Later we agreed that usually both of us simply sat down in the compartment, read something and didn’t talk to anyone. But back then I asked him whether there was a free spot, he said yes, and right away we began to talk. I had a leather coat on, which I had bought in Bulgaria, and because of which I had had political profile issues. And because of it my husband thought that I worked for the StB [Statni Tajna Bezpecnost]  and it irritated him greatly. But they way it had been with that coat, was that I had traded it for some things, but the political officers thought that I had bought it and asked me how I had come by so much money. I had a high school classmate who had married a man in Bulgaria, and she confirmed that she had given me the coat. So we began to discuss our jobs. I told him what I did, and then I asked him what he did. He answered that he taught. My question as to whether in elementary school provoked him. He told me that no, that he teaches at a conservatory.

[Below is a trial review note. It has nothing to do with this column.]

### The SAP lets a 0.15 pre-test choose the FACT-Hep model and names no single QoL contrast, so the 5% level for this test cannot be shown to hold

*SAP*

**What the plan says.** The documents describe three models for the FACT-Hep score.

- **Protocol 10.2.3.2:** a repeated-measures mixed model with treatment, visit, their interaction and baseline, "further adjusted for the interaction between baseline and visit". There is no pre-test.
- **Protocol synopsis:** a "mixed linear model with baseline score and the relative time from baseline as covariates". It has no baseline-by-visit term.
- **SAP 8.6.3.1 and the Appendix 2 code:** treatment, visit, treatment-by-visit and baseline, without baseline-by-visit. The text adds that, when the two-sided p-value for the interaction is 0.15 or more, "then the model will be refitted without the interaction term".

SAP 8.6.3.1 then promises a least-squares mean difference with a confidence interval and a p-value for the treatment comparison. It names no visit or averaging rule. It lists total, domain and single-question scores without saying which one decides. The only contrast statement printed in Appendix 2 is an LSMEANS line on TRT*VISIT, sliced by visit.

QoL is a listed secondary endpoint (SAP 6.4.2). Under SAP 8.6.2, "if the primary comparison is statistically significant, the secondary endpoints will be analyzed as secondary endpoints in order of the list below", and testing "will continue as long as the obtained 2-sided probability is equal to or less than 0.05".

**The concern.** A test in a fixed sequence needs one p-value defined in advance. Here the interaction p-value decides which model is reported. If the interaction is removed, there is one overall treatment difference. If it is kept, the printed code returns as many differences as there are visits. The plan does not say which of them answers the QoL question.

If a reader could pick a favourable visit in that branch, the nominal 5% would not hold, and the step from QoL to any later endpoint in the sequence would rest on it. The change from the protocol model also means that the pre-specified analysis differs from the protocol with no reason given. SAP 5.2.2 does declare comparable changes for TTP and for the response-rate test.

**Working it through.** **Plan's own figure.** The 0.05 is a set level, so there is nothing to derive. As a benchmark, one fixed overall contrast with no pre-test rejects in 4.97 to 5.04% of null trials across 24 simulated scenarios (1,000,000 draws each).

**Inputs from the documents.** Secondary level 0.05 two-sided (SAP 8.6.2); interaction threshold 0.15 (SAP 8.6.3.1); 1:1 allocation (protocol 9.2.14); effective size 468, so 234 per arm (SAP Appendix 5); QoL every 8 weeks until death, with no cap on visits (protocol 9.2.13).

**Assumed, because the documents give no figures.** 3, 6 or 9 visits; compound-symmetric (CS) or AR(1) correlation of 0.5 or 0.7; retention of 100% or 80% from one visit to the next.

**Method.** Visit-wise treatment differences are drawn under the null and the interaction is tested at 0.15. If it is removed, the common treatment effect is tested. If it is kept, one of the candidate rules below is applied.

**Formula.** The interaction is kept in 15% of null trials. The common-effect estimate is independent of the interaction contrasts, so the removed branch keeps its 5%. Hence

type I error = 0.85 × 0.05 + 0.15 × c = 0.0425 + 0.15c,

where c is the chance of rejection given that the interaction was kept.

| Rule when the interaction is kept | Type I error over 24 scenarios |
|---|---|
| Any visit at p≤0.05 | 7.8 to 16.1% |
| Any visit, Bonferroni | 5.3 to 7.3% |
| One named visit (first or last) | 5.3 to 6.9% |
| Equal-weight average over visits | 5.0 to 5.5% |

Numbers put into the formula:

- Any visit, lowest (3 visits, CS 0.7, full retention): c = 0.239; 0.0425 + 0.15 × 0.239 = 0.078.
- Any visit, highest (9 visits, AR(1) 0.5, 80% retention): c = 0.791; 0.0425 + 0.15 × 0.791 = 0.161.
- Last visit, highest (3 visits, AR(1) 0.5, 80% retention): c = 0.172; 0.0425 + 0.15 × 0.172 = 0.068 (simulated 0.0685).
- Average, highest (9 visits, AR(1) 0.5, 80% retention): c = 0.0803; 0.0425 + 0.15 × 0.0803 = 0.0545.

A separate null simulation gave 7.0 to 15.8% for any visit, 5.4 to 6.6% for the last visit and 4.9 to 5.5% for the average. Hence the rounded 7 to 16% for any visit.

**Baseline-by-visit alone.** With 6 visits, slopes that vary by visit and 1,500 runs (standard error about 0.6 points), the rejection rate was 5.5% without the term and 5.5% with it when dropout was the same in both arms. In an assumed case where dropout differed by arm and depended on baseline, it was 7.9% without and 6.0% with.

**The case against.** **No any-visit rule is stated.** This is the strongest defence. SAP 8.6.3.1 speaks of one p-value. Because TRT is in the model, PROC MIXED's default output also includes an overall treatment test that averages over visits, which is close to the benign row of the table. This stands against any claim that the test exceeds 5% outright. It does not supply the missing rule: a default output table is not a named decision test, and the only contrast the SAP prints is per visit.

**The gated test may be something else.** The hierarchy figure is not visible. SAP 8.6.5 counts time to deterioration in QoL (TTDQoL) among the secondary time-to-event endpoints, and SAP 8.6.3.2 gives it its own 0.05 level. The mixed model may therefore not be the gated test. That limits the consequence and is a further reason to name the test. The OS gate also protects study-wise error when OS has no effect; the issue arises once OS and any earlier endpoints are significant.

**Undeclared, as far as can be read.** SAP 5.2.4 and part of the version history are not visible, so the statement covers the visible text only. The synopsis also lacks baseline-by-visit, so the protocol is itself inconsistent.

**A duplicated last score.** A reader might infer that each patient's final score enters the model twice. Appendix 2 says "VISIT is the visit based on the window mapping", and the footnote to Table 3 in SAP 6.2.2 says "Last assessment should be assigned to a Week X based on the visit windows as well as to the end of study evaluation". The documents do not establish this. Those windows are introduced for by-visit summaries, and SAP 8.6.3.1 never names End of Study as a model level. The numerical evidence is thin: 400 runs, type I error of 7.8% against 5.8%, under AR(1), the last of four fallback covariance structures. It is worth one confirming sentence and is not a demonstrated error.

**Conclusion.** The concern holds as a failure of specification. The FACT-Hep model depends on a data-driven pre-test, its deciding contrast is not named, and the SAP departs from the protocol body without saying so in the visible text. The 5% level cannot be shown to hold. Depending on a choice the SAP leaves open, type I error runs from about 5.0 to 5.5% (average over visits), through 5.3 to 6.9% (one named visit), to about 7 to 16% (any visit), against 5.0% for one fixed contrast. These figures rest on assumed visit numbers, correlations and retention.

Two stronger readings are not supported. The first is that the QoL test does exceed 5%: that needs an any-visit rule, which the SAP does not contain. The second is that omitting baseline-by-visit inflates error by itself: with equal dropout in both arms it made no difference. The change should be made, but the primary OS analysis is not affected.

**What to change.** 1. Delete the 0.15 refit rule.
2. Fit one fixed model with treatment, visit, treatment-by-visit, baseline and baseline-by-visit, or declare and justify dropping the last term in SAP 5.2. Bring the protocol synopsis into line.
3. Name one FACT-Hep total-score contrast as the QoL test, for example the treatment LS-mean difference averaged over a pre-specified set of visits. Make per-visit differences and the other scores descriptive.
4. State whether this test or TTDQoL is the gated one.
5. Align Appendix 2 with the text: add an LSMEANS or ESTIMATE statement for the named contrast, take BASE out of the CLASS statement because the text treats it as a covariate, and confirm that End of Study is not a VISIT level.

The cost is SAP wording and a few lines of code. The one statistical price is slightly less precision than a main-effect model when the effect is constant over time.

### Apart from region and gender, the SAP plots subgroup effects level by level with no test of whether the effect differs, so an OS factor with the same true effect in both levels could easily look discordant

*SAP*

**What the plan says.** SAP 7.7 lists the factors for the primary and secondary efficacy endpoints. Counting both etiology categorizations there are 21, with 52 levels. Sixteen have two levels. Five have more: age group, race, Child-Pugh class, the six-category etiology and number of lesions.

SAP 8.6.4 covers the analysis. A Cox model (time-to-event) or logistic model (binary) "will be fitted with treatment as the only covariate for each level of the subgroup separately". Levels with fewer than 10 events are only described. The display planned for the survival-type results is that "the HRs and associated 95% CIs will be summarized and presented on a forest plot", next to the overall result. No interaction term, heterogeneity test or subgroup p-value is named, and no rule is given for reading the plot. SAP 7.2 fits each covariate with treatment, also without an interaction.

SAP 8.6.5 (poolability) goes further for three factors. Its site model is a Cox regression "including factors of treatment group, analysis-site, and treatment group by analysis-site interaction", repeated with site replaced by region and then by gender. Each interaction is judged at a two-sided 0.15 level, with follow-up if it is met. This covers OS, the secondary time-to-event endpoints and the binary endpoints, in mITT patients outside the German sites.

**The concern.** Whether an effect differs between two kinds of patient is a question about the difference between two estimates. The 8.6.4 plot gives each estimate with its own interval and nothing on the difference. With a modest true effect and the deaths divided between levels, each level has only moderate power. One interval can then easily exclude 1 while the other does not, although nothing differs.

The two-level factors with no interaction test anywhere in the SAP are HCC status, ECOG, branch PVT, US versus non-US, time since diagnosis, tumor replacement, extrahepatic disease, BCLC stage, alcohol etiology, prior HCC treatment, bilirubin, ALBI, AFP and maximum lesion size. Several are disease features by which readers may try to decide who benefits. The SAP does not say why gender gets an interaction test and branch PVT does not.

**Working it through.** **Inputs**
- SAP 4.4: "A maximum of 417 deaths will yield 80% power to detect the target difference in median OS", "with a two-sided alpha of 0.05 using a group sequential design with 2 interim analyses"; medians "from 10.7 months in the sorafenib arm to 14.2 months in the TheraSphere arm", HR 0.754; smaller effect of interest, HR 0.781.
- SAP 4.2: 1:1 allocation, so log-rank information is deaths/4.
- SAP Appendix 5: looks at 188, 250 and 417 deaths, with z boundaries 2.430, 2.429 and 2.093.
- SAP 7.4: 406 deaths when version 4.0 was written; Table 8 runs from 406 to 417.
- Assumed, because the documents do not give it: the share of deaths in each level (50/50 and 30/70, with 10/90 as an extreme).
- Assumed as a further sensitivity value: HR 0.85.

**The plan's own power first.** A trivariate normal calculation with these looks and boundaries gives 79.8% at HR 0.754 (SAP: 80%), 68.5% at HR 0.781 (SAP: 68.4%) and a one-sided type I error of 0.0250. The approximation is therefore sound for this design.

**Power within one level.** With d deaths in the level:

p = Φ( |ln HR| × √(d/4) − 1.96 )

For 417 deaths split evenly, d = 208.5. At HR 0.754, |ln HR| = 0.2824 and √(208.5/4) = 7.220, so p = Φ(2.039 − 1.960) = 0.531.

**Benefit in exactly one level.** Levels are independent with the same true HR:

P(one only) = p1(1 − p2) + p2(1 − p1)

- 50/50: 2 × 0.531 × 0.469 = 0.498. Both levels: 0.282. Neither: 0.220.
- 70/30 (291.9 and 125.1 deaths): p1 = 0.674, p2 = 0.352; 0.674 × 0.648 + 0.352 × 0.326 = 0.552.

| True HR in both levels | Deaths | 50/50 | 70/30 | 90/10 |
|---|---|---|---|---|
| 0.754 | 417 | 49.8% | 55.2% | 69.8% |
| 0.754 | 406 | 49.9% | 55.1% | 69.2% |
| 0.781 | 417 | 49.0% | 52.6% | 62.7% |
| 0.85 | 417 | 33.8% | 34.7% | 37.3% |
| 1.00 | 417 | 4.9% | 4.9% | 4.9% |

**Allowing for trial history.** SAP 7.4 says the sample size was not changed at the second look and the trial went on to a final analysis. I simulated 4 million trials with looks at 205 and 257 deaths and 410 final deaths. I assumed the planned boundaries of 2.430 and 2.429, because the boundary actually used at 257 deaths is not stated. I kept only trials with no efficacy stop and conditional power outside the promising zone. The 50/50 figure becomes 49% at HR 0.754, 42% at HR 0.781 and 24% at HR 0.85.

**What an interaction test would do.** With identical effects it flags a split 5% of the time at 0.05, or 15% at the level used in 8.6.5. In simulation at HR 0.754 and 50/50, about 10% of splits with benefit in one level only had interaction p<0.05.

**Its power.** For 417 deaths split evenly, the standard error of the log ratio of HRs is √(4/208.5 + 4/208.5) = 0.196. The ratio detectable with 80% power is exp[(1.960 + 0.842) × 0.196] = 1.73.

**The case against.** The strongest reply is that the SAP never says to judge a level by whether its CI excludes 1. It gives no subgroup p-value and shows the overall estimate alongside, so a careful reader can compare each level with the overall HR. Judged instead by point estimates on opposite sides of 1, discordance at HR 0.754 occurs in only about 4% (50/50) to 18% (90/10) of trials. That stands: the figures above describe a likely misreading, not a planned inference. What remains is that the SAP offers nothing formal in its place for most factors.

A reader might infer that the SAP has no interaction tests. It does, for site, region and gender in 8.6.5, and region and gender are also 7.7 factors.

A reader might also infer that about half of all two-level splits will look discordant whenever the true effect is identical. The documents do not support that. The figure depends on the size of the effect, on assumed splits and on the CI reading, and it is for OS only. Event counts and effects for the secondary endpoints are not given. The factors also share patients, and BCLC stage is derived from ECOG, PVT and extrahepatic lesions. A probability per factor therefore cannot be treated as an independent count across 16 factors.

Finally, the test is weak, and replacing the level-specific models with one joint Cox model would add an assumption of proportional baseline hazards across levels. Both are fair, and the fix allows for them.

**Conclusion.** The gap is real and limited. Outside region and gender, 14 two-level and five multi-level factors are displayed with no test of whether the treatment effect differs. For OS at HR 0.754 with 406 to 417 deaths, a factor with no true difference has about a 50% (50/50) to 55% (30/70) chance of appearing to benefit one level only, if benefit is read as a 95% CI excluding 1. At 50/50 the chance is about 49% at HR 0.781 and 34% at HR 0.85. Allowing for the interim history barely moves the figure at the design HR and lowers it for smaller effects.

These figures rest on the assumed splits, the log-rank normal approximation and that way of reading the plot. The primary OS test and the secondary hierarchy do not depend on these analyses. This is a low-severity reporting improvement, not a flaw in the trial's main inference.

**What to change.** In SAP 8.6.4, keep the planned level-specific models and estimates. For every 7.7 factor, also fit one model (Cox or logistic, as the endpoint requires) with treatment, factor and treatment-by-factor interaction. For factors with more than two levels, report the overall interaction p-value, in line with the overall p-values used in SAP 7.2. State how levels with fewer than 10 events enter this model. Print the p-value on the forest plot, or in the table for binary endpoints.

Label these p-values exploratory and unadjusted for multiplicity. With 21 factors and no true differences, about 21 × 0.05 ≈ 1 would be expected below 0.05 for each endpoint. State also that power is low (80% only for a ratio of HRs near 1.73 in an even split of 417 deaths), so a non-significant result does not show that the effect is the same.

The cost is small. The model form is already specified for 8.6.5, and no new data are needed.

Well, and then we started discussing music. I myself had taken piano lessons for a long time, but back then they told me that despite being talented, I’ll never get very far in it. I used to go see this one teacher, her name was Emilie Votroubkova. She would stand above me, whack me across the fingers and address me in the third person. She would say, ‘I’m convinced, that when I die, she won’t come to my funeral.’ After the war I even had a recital. But it ended up very infamously. After the war I also took accordion lessons, which I had insisted on, and when there was a public performance, my teacher told me, ‘Take my advice, and take your notes with you.’ But I answered, ‘No way, I’ve got it perfectly memorized.’ I got through the toughest part, and that was the end. But I was never one for public performances. I didn’t like showing off in public. As opposed to Anita Frankova, who would sing whenever anyone asked her to. I also sang in a choir, the school choir.